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Ports need to adapt to US $67bn climate change threat

Ports are making moves to invest in infrastructure and greater flood protections to protect against the costly threat from climate change.

The forecast for global mean sea level increases has been revised upwards repeatedly in recent years, but current expectations are that by 2100, sea levels will be between 43 cm and 84 cm higher compared to the 1995-2014 average.

The University of Oxford’s Environmental Change Institute published a study in January 2024 which stated that 86% of ports globally are exposed to more than three climate-related and geophysical hazards.

The study found that absolute risk was highest in the large ports in high-income countries of Asia, the Gulf of Mexico, and Western Europe, but that the impacts of climate risks to ports could be higher in middle income countries. Of a total climate risk to ports of US $7.6bn per year, most was attributed to tropical cyclones and river flooding.

“On top of the physical damages, port downtime associated with these natural hazards puts trade worth US $67 billion at-risk every year, which could result in costly delays, revenue losses, and impacts to the wider economy,” said the report.

Without action, it is likely that the impact of climate change on ports will not only be costly but have a major knock-on effect to trade flows around the world, with events such as disruptions in the Panama Canal due to drought liable to become a much more common occurrence.

Potential impacts to port operations

Ports are employing various mitigation and adaptation measures to prepare infrastructure to endure the impacts of climate change and reduce their own greenhouse gas (GHG) emissions to minimise global temperature increases.

Infrastructure planning can take a long view into the future. The UK Government has already started planning on its Thames Estuary 2100 initiative which will prepare flood defences along the river to handle the higher sea levels of the late 21st century. By 2040, a decision will be made as to whether the Thames Barrier is upgraded, converted, a new flood barrier is placed elsewhere along the river, or tidal flood storage areas are created.

Similar decisions are being made by governments the world over. Singapore is exploring the use of sea walls, polders, and mangrove cultivation to protect coasts, and is investing US $1bn over five years in improving drainage infrastructure. Even Tokyo’s famous extensive underground flood defence network is being upgraded to cope with increasing climate risks under the 2022 Tokyo Resilience Project.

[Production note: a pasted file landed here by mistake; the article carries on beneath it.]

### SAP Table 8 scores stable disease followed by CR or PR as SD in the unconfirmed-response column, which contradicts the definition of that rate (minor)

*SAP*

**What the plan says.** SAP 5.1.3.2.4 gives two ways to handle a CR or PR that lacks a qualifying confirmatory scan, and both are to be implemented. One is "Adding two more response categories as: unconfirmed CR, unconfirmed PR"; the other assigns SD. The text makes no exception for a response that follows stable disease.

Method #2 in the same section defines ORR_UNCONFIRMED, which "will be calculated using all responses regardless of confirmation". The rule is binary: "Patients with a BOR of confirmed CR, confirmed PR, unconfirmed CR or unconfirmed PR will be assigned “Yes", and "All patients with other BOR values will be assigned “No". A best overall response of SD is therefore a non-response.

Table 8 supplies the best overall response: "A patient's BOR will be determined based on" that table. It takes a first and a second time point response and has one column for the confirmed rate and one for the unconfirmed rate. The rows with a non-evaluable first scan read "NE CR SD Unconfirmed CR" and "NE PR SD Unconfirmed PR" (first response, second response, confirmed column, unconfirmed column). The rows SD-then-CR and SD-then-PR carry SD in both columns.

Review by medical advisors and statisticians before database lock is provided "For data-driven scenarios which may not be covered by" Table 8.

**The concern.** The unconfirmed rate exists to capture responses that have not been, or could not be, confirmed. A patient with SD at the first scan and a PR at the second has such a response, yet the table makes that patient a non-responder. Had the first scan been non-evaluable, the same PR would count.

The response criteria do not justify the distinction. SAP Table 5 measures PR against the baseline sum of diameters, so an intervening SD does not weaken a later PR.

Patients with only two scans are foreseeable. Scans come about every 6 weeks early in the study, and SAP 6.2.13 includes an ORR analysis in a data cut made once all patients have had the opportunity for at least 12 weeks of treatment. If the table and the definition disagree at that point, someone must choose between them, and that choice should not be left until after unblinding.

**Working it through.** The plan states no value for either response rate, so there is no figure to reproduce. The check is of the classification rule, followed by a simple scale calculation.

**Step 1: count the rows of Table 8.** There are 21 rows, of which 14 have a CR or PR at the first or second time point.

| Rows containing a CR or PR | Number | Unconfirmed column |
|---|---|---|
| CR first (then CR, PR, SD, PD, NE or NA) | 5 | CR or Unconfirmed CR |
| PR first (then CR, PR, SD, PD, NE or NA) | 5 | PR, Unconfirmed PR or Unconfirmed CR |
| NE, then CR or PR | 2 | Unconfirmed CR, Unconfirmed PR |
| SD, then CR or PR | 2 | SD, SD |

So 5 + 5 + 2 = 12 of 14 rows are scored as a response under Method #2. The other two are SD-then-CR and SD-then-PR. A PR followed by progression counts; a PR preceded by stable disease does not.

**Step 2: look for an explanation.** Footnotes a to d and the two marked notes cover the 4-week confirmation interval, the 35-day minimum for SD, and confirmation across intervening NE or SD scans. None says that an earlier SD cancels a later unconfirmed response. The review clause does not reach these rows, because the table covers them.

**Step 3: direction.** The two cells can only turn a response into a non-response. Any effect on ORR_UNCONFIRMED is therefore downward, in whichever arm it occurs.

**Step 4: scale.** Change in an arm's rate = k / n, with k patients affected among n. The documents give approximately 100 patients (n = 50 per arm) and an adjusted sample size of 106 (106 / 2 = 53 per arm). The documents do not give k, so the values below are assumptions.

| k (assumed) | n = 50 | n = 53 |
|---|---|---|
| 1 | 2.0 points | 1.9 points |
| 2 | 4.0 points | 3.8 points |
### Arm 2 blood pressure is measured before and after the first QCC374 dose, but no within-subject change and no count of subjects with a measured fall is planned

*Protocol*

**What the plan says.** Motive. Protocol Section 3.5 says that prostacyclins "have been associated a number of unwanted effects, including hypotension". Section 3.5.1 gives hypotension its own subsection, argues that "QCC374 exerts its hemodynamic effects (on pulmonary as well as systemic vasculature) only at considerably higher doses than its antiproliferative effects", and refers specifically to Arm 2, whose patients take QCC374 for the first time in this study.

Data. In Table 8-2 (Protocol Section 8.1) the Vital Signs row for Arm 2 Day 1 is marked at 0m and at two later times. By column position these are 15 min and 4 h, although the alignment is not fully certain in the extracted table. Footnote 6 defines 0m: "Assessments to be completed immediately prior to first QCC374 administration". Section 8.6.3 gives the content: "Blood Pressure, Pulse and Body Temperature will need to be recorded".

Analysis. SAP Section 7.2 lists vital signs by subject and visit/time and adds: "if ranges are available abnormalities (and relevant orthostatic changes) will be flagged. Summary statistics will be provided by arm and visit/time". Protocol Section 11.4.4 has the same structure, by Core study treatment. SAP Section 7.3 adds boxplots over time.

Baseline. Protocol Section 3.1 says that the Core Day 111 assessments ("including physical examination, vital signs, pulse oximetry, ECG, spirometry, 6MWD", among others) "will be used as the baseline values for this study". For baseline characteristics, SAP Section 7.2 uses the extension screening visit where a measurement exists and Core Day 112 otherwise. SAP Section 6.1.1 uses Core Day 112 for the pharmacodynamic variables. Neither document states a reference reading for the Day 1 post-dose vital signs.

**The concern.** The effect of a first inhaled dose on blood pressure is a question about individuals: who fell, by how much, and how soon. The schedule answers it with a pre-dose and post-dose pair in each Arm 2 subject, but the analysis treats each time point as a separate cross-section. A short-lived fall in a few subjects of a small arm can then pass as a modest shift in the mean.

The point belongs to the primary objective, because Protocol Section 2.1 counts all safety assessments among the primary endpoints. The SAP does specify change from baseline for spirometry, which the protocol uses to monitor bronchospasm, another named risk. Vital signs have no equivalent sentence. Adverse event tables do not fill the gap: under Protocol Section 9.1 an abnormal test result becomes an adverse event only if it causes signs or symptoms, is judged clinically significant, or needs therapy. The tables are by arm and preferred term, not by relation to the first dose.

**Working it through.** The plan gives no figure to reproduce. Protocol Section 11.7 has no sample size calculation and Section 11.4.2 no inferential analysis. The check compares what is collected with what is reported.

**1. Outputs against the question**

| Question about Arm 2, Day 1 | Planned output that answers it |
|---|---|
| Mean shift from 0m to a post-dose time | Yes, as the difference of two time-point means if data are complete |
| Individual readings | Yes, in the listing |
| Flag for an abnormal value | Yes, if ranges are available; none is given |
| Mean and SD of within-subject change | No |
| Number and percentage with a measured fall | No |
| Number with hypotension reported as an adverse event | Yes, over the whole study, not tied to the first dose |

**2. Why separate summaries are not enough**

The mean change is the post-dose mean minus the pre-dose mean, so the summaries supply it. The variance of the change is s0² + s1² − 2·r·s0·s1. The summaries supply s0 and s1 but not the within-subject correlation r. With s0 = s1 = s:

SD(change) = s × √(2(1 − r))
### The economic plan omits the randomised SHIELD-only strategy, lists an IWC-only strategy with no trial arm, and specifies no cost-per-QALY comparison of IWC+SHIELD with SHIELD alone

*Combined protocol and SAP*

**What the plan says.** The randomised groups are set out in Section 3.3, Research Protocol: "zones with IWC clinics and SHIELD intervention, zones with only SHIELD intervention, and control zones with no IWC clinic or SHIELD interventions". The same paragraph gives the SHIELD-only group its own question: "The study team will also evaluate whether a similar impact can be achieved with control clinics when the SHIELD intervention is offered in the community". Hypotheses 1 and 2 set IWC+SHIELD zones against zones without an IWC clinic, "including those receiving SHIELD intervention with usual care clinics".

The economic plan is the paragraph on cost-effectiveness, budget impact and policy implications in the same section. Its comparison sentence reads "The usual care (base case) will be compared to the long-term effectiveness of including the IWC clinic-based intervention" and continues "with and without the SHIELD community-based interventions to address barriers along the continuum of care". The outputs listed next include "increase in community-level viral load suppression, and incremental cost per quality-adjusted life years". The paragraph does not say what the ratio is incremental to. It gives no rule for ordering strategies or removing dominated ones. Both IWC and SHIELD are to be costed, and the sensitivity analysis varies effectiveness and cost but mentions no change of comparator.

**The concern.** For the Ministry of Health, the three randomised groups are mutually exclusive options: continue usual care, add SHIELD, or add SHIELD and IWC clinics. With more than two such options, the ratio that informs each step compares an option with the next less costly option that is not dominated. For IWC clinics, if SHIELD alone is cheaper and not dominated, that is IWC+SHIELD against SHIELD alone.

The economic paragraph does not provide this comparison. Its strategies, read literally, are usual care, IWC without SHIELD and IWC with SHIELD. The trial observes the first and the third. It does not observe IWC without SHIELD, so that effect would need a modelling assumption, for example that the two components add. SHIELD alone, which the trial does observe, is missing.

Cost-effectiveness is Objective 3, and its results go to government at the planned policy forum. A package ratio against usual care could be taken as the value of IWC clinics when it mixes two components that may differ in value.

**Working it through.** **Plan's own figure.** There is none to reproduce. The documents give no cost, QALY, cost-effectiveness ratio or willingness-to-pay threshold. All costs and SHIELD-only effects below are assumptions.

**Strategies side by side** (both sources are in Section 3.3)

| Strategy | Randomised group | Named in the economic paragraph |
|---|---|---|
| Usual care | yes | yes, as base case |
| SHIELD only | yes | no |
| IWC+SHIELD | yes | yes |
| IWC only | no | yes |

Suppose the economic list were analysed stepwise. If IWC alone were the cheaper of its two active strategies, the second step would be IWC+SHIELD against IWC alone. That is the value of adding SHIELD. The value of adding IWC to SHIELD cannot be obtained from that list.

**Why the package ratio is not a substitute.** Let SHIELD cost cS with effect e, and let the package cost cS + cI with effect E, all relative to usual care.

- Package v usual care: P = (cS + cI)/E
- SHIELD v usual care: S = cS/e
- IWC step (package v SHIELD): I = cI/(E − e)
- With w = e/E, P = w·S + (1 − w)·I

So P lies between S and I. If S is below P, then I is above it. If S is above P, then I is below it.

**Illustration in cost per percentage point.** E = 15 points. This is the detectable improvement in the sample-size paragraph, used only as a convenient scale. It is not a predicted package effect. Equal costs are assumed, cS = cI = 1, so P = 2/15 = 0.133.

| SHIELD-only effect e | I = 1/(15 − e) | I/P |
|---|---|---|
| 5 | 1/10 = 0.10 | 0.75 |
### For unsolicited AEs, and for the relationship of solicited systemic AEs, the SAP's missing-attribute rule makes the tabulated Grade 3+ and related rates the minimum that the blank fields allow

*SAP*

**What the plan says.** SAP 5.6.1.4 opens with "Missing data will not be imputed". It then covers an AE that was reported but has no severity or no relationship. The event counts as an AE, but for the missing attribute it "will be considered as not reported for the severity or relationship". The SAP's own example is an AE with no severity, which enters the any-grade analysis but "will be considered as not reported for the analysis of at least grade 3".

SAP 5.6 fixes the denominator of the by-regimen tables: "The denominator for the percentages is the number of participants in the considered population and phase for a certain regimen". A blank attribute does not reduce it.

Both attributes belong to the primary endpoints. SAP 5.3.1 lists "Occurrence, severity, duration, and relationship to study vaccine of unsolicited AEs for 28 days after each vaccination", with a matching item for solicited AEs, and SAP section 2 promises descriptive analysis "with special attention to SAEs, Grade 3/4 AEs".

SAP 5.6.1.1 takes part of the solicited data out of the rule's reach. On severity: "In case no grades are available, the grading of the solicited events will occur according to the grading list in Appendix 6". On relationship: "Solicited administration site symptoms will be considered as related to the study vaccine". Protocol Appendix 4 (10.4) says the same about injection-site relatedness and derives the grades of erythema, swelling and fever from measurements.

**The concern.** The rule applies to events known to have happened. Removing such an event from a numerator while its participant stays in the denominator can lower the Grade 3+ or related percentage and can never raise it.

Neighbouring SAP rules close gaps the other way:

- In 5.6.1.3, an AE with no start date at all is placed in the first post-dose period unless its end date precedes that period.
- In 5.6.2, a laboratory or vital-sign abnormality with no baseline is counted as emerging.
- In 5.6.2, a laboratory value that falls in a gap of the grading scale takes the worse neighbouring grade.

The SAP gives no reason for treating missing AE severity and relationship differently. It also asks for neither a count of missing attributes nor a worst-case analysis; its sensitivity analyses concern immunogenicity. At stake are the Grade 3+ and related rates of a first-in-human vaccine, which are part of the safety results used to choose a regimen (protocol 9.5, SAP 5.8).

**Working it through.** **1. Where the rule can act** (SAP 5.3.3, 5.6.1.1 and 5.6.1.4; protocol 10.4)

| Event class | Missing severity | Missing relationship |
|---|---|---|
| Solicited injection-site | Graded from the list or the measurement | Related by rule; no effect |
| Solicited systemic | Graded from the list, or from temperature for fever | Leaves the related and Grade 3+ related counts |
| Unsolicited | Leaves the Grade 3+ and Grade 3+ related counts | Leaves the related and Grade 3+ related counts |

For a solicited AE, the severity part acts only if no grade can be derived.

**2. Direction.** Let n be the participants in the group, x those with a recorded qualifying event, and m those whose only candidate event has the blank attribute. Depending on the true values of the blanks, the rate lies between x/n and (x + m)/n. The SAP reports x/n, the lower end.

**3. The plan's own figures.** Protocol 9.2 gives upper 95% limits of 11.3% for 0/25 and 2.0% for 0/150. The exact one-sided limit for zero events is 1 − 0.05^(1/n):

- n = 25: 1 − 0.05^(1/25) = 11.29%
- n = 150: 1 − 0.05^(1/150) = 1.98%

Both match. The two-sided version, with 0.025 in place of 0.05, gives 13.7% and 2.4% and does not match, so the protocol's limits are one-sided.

Port operators are also taking steps such as allowing remote access of IT infrastructure and installing backup generators for critical port systems to minimise disruption in extreme weather events.

ABP’s recently launched masterplan for decarbonised growth at the Port of Newport which includes specific planning for flood mitigation, accounting for rising sea levels and a 1-in-200 year flood event. Measures under consideration include using dredge material to raise ground levels and flood resilient building designs.

Henrik L. Pedersen, CEO of ABP, told ICS Leadership Insights: “Climate change is an era-defining challenge, but it is also an opportunity to scale innovative new industries to leave an optimistic legacy for generations to come.”

A looming threat

It can be hard to prepare for the unknown. However, Giulia Sforzi, Principal Engineer at independent civil engineering and environmental hydraulics organisation HR Wallingford told ICS Leadership Insights that the rising mean sea level is the most significant climate impact risk to ports, with increased frequency and intensity of storm events a further major risk.

“Other climate change impacts, which need to be considered for ports, particularly in certain parts of the world, are bigger storm surges, more precipitation and more intense precipitation at times, changes to wave conditions and increases in the occurrence of major tropical cyclones,” said Sforzi.

Long term planning is essential if the global supply chain is to remain resilient. Extreme sea level events that are currently viewed as a once in a hundred years’ event are expected to become common by 2100, according to the Intergovernmental Panel on Climate Change (IPCC). Compounding this challenge to port environments, extreme weather events are also expected to become more frequent, increasing the risk to infrastructure.
Source: ICS- Shipping

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